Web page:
Groupon and other deal sites are the latest marketing tactic in medicine, offering bargain prices but potentially unnecessary, duplicative services.
When Kansas elected Laura Kelly as governor, Medicaid expansion looked like a shoo-in, with seemingly broad support across state government. It didn’t happen. A look at conservatives’ new health care playbook and the politics of obstruction. Health care for 130,000 Kansans hangs in the balance.
As schools begin a new year, more districts will test students as young as 11 for illicit drug use even as other drug prevention efforts are scaled back. More than 1 in 3 school districts nationwide give students drug tests.
The state judge ruled that drugmaker Johnson & Johnson contributed to the opioid epidemic that has claimed the lives of 6,000 Oklahomans.
Jorge A. Perez and his management company, EmpowerHMS, helped run an empire of rural hospitals. Now, in a staggering implosion, 12 of them have entered bankruptcy and eight have closed their doors, leaving hundreds of residents without jobs and their communities without lifesaving emergency medical care. So, what happened?
The loss of the longtime hospital in Fort Scott, Kan., forces trauma patients to deal with changing services and expectations.
In the wake of the opioid crisis, the highly communicable hepatitis A virus is spreading in more than half the states and making its way into the general public. Underfunded health officials are valiantly trying to fight it with vaccines.
A small health center in Goshen, Ind., near the border with Michigan, puts “listening to patients’ stories” first. “The rest is housekeeping.”
Amid an overall crackdown on private insurers’ Medicare billing practices, a new government audit and a whistleblower suit allege St. Louis-based Essence Group Holdings Corp.’s Medicare Advantage plans overcharged taxpayers.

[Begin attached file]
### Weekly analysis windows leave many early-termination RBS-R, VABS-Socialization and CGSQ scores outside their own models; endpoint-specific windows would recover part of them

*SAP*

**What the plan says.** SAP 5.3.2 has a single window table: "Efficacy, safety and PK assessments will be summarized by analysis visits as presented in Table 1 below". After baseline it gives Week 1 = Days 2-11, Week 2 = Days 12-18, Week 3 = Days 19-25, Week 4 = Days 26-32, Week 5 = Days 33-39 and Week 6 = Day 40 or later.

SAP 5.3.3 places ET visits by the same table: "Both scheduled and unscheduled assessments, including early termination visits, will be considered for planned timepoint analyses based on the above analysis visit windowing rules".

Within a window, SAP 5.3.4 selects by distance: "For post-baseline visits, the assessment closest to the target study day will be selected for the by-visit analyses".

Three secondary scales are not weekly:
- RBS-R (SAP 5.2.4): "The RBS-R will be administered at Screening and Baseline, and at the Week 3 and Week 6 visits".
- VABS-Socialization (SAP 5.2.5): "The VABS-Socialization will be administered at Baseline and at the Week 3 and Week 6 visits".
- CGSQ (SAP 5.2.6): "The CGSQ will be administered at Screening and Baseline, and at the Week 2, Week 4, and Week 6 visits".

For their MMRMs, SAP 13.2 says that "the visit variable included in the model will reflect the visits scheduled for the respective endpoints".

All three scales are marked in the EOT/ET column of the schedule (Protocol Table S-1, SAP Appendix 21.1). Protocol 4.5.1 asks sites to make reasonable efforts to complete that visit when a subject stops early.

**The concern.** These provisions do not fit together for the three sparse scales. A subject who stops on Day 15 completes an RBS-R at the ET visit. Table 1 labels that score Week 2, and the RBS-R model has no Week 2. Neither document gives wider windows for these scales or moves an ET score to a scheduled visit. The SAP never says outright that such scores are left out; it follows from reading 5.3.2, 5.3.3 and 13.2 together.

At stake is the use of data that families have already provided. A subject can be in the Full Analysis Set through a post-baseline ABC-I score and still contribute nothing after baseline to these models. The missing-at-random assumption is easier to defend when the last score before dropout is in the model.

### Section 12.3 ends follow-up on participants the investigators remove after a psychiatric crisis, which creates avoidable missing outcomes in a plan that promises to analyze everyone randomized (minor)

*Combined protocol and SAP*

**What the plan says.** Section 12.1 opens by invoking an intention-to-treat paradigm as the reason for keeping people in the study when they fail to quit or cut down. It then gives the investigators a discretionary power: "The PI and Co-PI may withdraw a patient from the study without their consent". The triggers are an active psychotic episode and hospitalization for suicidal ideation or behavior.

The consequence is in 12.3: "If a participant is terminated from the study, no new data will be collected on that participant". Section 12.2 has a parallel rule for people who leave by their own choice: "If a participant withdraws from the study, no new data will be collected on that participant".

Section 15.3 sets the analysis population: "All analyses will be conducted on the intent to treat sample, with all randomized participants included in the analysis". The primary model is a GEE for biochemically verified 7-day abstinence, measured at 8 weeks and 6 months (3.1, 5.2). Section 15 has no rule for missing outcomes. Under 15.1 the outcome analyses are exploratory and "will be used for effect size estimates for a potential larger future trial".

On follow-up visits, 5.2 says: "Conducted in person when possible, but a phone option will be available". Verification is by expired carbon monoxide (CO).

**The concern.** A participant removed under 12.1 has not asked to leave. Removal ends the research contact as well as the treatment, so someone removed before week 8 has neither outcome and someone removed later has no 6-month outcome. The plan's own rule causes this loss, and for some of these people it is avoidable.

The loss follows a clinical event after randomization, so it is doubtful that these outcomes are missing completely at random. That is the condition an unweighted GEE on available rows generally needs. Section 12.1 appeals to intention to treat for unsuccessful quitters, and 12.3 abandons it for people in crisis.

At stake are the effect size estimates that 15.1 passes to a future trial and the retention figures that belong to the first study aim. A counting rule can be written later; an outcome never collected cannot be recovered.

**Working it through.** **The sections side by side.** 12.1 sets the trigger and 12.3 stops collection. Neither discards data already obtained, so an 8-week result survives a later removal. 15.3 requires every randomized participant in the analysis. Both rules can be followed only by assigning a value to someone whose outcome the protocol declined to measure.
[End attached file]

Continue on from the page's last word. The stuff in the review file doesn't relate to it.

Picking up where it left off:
An innovative hospital run by the Eastern Band of Cherokee Indians in North Carolina showcases an alternative model of health care that could have lessons for other tribal communities and beyond.
An enhanced government effort to catch insurers that overcharge Medicare faces resistance from the insurance industry.
KHN Midwest correspondent Cara Anthony is interviewed on Illinois Public Media’s “The 21st” by Niala Boodhoo about how black pharmacists are helping fill a void for African American patients seeking culturally competent care.
A national trend of boozeless bars is cropping up nationwide to create social spaces without the hangovers, DUIs and alcoholism culture. It’s part of a new push for sober options.
The doctors’ group, which had not been very vocal in recent years on the issue, is taking an assertive stance. The AMA said North Dakota’s laws interfere with doctor-patient relationships.
Independent black-owned pharmacies fill a void for African American patients looking for care that’s sensitive to their heritage, beliefs and values.
In a mission of forgiveness, churches around the country are buying up medical debt for pennies on the dollar then erasing the debts of strangers. Since the start of 2018, at least 18 churches nationwide have abolished more than $34 million burdening America’s most debt-ridden patients.
As nitrous oxide makes a comeback for pain relief during childbirth, one medical professional fights back over an overblown charge for using it.
While Missouri’s final abortion clinic may stop providing the procedure this week, women in the state had already been seeking care in neighboring states as regulations increasingly limited abortion access.
For the seventh year in a row, Missouri will retain its lonely title as the only state without a statewide prescription drug monitoring program. Fears about privacy violations and gun control scuttled the bill yet again, leaving a pastiche of half-step measures in place to fill the void in the fight against prescription drug abuse.
Deep questions underlie what is happening in Fort Scott, Kan.: Do small communities like this one need a traditional hospital at all? And, if not, what health care do they need?